on February 25, 2014
Watch twenty minutes of this film and then try to remember if you have ever seen a film with better dialogue. Then keep watching because it gets better. From the Jewish diamond dealer that randomly lays down a perspective on culture that is interesting at worst and revolutionary at best to the Mexican kingpin that oozes more wisdom than you can shake a stick at just before he takes a nap [if he has time]. Shoot, even the salutations between a bartender and a drunk on his way out the door having missed last call can be seen as profound. Classic Cormac, adjusted for the big screen.
Most importantly - and I urge you - do not heed the many, many 1-star ratings I have seen on this site. Or do as I did and read them as precisely the reason to watch this film... Seriously? Cormac's first attempt at a screenplay and it's "boring" or "pointless" What do you think? If you are one of the good ones, you will think that a 1-star rating for this film is less of an indictment for The Counselor and more of a vote from the author to hang an "idiot" sign around their own neck.
Watch 20 minutes. Watch the whole thing, then watch it again. There is no way that you got it all the first time.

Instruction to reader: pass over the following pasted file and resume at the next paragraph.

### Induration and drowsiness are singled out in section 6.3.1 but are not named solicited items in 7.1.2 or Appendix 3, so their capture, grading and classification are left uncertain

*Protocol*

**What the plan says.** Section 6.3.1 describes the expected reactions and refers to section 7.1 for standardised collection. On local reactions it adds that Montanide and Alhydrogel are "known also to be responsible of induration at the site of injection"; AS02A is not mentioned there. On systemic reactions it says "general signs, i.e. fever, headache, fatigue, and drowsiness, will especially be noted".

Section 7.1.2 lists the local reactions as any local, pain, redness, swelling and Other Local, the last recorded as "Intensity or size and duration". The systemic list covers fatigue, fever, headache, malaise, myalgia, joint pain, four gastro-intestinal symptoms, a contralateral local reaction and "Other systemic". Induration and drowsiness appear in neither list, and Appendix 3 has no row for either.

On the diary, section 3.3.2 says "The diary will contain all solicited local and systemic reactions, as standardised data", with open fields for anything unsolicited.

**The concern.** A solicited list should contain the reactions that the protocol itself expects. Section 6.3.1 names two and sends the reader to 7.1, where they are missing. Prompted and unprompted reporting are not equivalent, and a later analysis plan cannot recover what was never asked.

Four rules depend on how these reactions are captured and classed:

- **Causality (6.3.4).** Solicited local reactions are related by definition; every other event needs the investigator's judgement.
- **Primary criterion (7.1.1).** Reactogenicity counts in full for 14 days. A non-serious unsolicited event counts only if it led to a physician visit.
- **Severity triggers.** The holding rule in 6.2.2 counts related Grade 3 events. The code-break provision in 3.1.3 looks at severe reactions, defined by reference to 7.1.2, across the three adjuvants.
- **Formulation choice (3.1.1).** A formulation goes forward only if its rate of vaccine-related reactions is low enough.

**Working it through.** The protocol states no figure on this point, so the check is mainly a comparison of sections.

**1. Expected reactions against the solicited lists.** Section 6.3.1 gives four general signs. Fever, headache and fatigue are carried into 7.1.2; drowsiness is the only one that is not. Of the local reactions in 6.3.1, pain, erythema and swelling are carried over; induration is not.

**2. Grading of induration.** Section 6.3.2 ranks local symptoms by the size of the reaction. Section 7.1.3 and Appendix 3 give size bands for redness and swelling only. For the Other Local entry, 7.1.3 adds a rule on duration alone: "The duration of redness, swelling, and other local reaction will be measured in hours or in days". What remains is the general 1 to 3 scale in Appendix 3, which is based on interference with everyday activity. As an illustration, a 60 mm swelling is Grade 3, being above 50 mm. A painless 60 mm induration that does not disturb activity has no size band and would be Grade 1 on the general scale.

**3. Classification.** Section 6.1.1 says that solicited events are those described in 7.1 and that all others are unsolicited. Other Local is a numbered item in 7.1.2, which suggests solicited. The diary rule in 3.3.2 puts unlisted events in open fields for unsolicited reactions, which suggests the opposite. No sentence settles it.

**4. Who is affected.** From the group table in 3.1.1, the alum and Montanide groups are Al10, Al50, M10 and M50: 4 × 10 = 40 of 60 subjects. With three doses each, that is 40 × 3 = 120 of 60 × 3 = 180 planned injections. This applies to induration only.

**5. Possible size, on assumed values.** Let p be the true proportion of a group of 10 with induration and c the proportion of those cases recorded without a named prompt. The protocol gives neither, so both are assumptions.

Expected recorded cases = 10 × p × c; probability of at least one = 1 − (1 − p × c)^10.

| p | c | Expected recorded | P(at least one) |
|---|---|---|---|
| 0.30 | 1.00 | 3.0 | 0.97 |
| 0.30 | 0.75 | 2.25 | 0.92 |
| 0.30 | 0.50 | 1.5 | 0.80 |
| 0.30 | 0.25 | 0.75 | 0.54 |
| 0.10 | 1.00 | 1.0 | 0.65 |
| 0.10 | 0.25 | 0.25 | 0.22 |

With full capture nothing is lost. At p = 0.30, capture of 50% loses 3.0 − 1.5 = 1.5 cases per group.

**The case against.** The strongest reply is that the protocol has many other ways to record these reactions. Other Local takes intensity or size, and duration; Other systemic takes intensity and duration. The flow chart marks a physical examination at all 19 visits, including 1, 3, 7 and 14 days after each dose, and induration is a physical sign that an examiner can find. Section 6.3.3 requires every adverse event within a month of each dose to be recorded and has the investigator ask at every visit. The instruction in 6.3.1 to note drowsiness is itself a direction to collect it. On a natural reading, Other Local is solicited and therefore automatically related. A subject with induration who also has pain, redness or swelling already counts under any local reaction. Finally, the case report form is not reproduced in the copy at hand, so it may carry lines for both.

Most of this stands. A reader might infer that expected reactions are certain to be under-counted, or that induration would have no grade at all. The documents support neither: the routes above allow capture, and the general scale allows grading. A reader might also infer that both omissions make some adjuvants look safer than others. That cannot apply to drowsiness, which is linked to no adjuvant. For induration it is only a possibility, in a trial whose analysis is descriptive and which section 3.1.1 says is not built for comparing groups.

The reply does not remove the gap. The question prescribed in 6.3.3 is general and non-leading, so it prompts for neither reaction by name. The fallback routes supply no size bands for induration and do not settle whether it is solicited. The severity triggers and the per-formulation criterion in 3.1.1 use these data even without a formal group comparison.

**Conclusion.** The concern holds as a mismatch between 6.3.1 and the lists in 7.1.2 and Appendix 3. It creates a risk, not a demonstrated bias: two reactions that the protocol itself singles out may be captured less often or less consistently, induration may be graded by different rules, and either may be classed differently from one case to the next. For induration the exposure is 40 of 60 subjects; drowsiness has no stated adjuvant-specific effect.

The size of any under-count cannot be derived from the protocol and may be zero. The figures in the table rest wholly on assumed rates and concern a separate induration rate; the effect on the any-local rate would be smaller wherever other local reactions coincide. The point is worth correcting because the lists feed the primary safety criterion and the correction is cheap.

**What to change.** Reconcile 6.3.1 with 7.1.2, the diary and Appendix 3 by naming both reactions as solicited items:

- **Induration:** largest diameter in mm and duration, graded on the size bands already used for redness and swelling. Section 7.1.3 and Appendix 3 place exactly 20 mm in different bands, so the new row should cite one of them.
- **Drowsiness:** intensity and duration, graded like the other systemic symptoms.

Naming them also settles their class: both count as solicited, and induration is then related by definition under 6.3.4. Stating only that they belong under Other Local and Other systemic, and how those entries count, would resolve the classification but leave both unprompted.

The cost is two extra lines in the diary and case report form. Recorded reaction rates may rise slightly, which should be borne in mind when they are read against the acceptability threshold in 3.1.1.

Follow-up translations from 1-star reviews:
The plot never developed/"no" plot = I couldn't follow the plot because I am incapable, for any number of reasons that do not reflect well upon me as a person or a connoisseur of movies.
I found myself asking What was going on/ It was confusing = They found themselves asking What was going on/ They were confused [no translation needed].
I can't believe all these actors and a great director would make something like this/ I expected more from Ridley Scott and Javier Bardum = I had an expectation that this cast and other well-regarded keystones would make this movie a little better than Dare Devil starring Ben Afflek, but it became offensive to me that so many great minds working on a project would make a movie that was sooooo good that it would push the boundaries of Hollywood and be slightly [or far] over my head.
There was too much waxing on about philosophy/ Dialogue was out-of-place and contrived = I can't wait for Fast and Furious 7; I hear Rhonda Rousey is going to be in that one.
I had to turn it off/ I couldn't get through the whole movie = I don't want to be forced to listen hard or think beyond myself for the promise of a big pay-off. A pay-off that would make it more likely that I would listen and think in the future.
I want my $ back = I need my money back to do a little fine dining at McDonald's
on October 19, 2014
The Counselor, the film, is a fascinating, hard-hitting account of the juxtaposition of the world a man chooses to believe he lives in colliding with the one he actually lives in. Each time you watch its effect goes deeper because you never expect such an intrusive level of reality to reach such an untouchable character (untouchable by his standards and most of current modern human society's). Chilling.